If the last thing you remember is falling through a wormhole, you've just found yourself on board the next installment of SYFY WIRE's intergalactic Flight Deck series, which explores some of the most iconic starships to ever blaze through the wild unknown. This time you get to face every extraterrestrial danger imaginable on the coolest frelling biomechanoid ship to ever traverse the cosmos, Farscape's Moya.
SYFY's Farscape was almost called Space Chase before the name morphed into something more intriguing. Not unlike most of the sci-fi TV and film universe, Farscape chronicles the adventures of a band of outcast aliens — some humanoid, some just out there — and one really bewildered human (wormhole travel will do that to you) getting catapulted through the vast darkness and away from enemy forces. Unlike most such series, the crew escapes to the living ship Moya, whose maintenance involves more than equipment upgrades and rocket fuel.
Moya is a Leviathan, a living creature that essentially looks like someone merged a behemoth stingray with a horseshoe crab and sent it flying through space. Not just anyone can take command of this sentient vehicle. Leviathans depend on their symbiotic bond with a Pilot, and usually no more than one over their 300-cycle lifespan. Pilots are able to feel everything their Leviathans feel and communicate it to the crew. Moya barely survived the brutal murder of her original Pilot and experiences complications that almost turn lethal in an attempt to bond with her new one too soon. If their nerve endings hadn't eventually connected on their own, both the crew and the show could have ended up spiraling into one epic crash.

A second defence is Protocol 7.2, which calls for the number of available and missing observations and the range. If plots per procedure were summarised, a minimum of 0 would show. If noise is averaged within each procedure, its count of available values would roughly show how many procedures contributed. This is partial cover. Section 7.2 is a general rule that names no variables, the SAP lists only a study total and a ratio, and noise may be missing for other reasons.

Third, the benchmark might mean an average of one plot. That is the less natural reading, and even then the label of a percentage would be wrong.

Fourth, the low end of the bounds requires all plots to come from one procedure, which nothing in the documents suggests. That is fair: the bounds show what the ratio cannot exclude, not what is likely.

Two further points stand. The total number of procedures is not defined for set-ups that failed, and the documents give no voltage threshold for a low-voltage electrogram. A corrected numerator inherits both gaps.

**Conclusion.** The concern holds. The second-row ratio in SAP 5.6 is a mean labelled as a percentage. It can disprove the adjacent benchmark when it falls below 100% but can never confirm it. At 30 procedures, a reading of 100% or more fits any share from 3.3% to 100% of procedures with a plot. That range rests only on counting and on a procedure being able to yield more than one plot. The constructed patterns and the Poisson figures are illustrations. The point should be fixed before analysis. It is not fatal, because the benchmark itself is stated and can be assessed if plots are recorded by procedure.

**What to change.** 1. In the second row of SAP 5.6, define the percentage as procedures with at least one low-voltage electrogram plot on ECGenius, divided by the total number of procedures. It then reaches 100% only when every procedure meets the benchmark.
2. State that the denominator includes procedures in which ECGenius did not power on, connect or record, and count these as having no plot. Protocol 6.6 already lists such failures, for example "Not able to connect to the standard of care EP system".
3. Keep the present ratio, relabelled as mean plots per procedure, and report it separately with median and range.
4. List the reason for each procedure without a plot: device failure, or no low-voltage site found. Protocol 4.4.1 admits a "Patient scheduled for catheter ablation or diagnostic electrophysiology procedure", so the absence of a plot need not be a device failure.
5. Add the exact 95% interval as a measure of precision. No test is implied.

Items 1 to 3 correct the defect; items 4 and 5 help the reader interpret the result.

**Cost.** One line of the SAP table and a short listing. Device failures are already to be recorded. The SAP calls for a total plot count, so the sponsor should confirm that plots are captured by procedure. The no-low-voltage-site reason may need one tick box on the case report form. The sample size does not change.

The challenge in dreaming up a ship with a pulse was making it seem less antiseptic and more alive than something made entirely of metal while still avoiding showing a completely biological creature. Farscape co-creator Rockne S. O'Bannon encountered some unearthly issues while trying to bring the concept for such an organic-inorganic hybrid into being. He wanted the ship's interior to suggest that it was a living, breathing entity without its innards squishing underfoot. Rygel probably wouldn't have cared, though, since he's always zooming around on that levitating chair of his.
Proto-concepts for Moya developed by the Jim Henson Creature Shop obviously tried to incorporate O'Bannon's idea, though maybe that door that fills up with a creepy blue gel that drains when it opens was not the greatest idea. It's not so easy to evade the Peacekeepers when you're trying to rid yourself of vicious alien bodily fluids. The Leviathan first manifested on paper as something of a banana-yellow Enterprise with fins, then the vague form of a humpback whale with its intestines exposed before it evolved into its cosmic stingray form. Her interior design also went through several iterations, though I really would have wanted to see what her corridors may have looked like flooded with an eerie, ectoplasmic glow.